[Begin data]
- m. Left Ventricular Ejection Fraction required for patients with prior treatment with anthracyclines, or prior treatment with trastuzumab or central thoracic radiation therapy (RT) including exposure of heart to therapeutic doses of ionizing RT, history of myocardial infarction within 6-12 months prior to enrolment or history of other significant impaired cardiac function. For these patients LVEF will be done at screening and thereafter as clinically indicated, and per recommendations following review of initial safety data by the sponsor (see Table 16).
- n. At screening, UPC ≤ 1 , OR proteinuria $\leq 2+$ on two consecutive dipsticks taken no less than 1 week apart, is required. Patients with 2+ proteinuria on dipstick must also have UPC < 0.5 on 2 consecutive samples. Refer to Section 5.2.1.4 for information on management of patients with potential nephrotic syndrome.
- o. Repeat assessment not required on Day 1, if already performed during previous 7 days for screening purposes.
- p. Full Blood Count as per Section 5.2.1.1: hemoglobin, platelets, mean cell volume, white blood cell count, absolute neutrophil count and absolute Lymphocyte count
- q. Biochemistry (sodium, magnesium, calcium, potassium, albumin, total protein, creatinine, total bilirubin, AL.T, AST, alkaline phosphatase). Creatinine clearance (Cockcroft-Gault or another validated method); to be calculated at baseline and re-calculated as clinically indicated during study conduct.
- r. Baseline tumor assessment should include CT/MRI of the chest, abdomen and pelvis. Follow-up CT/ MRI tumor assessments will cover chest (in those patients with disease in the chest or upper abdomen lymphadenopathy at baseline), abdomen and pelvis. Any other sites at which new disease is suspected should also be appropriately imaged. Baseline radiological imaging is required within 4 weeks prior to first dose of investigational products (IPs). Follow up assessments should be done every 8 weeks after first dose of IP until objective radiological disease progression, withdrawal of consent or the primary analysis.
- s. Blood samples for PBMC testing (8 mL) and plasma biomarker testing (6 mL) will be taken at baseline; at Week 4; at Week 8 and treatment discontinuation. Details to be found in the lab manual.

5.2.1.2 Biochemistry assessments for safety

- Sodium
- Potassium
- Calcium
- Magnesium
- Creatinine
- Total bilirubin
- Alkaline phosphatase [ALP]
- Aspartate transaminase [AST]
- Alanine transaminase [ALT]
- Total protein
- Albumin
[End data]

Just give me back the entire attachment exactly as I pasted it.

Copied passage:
- m. Left Ventricular Ejection Fraction required for patients with prior treatment with anthracyclines, or prior treatment with trastuzumab or central thoracic radiation therapy (RT) including exposure of heart to therapeutic doses of ionizing RT, history of myocardial infarction within 6-12 months prior to enrolment or history of other significant impaired cardiac function. For these patients LVEF will be done at screening and thereafter as clinically indicated, and per recommendations following review of initial safety data by the sponsor (see Table 16).
- n. At screening, UPC ≤ 1 , OR proteinuria $\leq 2+$ on two consecutive dipsticks taken no less than 1 week apart, is required. Patients with 2+ proteinuria on dipstick must also have UPC < 0.5 on 2 consecutive samples. Refer to Section 5.2.1.4 for information on management of patients with potential nephrotic syndrome.
- o. Repeat assessment not required on Day 1, if already performed during previous 7 days for screening purposes.
- p. Full Blood Count as per Section 5.2.1.1: hemoglobin, platelets, mean cell volume, white blood cell count, absolute neutrophil count and absolute Lymphocyte count
- q. Biochemistry (sodium, magnesium, calcium, potassium, albumin, total protein, creatinine, total bilirubin, AL.T, AST, alkaline phosphatase). Creatinine clearance (Cockcroft-Gault or another validated method); to be calculated at baseline and re-calculated as clinically indicated during study conduct.
- r. Baseline tumor assessment should include CT/MRI of the chest, abdomen and pelvis. Follow-up CT/ MRI tumor assessments will cover chest (in those patients with disease in the chest or upper abdomen lymphadenopathy at baseline), abdomen and pelvis. Any other sites at which new disease is suspected should also be appropriately imaged. Baseline radiological imaging is required within 4 weeks prior to first dose of investigational products (IPs). Follow up assessments should be done every 8 weeks after first dose of IP until objective radiological disease progression, withdrawal of consent or the primary analysis.
- s. Blood samples for PBMC testing (8 mL) and plasma biomarker testing (6 mL) will be taken at baseline; at Week 4; at Week 8 and treatment discontinuation. Details to be found in the lab manual.

5.2.1.2 Biochemistry assessments for safety

- Sodium
- Potassium
- Calcium
- Magnesium
- Creatinine
- Total bilirubin
- Alkaline phosphatase [ALP]
- Aspartate transaminase [AST]
- Alanine transaminase [ALT]
- Total protein
- Albumin